Theories of Poverty and Anti-Poverty Programs in Community Development Ted K. Bradshaw
RPRC Working Paper No. 06-05
Rural Poverty Research Center
Community development has a variety of strategies available to meet the needs of those persons and groups who are less advantaged, usually in poverty. Community developers help all communities, but their passion lies disproportionately with people who do not have adequate personal resources to meet their needs or with communities with large populations of people who need assistance. These people and communities receiving attention from community developers are extensively varied in most other respects than being poor—the poor are both rural and urban, they are ethnically minority or not, they live in places with weak and strong economies, and they have been helped for decades or neglected for as long .
Poverty in its most general sense is the lack of necessities. Basic food, shelter, medical care, and safety are generally thought necessary based on shared values of human dignity. However, what is a necessity to one person is not uniformly a necessity to others. Needs may be relative to what is possible and are based on social definition and past experience (Sen, 1999). Valentine (1968) says that “the essence of poverty is inequality. In slightly different words, the basic meaning of poverty is relative deprivation.” A social (relative) definition of poverty allows community flexibility in addressing pressing local concerns, while objective definitions allow tracking progress and comparing one area to another. The most common “objective” definition of poverty is the statistical measure established by the federal government as the annual income needed for a family to survive .
1. Poverty Caused by Individual Deficiencies.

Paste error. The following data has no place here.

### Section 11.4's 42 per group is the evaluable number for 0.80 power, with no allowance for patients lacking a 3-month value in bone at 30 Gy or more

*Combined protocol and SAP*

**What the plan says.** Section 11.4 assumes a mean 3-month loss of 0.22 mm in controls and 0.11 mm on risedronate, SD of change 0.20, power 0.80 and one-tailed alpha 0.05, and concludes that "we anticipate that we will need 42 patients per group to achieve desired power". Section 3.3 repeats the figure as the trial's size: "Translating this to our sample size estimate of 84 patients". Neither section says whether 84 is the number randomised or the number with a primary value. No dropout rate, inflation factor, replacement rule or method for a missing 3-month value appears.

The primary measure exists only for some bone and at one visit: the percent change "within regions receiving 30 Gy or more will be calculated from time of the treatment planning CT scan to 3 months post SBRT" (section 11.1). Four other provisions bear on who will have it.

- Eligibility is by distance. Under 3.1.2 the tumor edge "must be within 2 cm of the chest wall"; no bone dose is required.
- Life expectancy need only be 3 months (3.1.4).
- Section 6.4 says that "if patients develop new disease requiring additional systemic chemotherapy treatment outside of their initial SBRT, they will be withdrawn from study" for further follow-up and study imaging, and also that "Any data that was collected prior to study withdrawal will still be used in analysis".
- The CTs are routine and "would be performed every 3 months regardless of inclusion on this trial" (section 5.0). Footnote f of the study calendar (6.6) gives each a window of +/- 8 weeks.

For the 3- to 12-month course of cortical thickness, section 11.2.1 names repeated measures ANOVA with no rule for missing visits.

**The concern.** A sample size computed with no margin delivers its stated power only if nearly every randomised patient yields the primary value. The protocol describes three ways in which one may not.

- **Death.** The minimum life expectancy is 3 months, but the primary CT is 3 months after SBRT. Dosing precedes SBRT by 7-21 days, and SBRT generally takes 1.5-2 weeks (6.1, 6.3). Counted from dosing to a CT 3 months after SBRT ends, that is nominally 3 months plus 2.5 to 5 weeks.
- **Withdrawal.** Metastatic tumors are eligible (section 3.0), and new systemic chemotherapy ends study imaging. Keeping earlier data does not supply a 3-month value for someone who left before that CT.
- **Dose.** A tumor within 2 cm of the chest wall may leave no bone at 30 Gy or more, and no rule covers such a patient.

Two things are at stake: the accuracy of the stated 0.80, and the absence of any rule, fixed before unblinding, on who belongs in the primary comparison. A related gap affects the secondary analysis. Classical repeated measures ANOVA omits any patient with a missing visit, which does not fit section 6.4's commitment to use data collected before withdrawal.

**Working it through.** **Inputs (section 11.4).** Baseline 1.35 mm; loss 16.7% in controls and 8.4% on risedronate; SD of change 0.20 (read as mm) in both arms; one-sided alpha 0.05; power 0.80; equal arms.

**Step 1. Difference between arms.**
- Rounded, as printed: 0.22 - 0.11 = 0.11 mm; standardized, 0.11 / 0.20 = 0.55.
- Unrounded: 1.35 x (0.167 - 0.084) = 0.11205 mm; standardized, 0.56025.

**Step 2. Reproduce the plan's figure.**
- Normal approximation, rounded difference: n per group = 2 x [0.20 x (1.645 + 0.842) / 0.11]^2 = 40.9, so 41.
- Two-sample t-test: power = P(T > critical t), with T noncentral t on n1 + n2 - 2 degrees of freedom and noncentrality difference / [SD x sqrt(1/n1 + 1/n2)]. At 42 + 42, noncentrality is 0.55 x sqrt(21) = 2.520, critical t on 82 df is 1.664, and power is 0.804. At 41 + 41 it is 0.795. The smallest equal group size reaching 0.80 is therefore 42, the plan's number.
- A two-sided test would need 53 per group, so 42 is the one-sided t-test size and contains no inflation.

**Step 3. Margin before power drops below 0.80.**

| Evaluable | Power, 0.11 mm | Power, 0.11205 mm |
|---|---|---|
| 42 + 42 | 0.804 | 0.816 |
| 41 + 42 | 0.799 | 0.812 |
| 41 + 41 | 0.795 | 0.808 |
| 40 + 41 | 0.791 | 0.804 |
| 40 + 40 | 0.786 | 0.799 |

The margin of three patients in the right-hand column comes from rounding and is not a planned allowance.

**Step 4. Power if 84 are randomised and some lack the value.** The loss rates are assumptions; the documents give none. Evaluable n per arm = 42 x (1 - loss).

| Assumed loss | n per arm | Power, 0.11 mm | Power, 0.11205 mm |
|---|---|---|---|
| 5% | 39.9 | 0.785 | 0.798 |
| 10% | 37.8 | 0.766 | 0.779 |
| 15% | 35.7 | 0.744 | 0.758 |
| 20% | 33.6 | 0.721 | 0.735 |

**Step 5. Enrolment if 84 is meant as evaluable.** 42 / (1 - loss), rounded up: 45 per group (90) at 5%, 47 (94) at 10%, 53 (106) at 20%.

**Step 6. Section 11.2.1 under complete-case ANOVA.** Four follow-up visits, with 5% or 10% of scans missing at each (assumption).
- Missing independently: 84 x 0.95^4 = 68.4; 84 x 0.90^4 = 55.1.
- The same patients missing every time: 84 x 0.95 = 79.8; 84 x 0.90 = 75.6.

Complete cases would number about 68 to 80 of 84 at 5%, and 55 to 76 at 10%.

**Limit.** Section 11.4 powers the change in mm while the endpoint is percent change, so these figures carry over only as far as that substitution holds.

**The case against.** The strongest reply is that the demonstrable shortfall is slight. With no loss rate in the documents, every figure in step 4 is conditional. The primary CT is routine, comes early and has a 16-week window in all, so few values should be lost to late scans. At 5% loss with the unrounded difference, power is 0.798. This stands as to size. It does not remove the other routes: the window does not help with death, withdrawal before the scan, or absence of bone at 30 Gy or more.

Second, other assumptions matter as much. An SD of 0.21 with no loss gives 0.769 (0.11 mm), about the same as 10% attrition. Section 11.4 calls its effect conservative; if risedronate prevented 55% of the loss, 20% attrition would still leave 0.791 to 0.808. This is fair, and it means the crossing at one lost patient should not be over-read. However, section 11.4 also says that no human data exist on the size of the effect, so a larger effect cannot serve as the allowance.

This first theory of poverty is a large and multifaceted set of explanations that focus on the individual as responsible for their poverty situation. Typically, politically conservative theoreticians blame individuals in poverty for creating their own problems, and argue that with harder work and better choices the poor could have avoided (and now can remedy) their problems. Other variations of the individual theory of poverty ascribe poverty to lack of genetic qualities such as intelligence that are not so easily reversed. The belief that poverty stems from individual deficiencies is old. Religious doctrine that equated wealth with the favor of God was central to the Protestant reformation (Weber 2001) and blind, crippled, or deformed people were believed to be punished by God for either their or their parents’ sins. With the emergence of the concept of inherited intelligence in the 19th century, the eugenics movement went so far as to rationalize poverty and even sterilization for those who appeared to have limited abilities. Books like Hurrnstein and Murray’s The Bell Curve (1994) are modern uses of this explanation. Rainwater (1970:16) critically discusses individualistic theories of poverty as a “moralizing perspective” and notes that the poor are “afflicted with the mark of Cain. They are meant to suffer, indeed must suffer, because of their moral failings. They live in a deserved hell on earth.” Rainwater goes on to say that it is difficult to overestimate the extent to which this perspective (incorrectly) under-girds our visions of poverty, including the perspective of the disinherited themselves. Ironically, neo-classical economics reinforces individualistic sources of poverty. The core premise of this dominant paradigm for the study of the conditions leading to poverty is that individuals seek to maximize their own well being by making choices and investments, and that (assuming that they have perfect information) they seek to maximize their well being. When some people choose short term and low-payoff returns, economic theory holds the individual largely...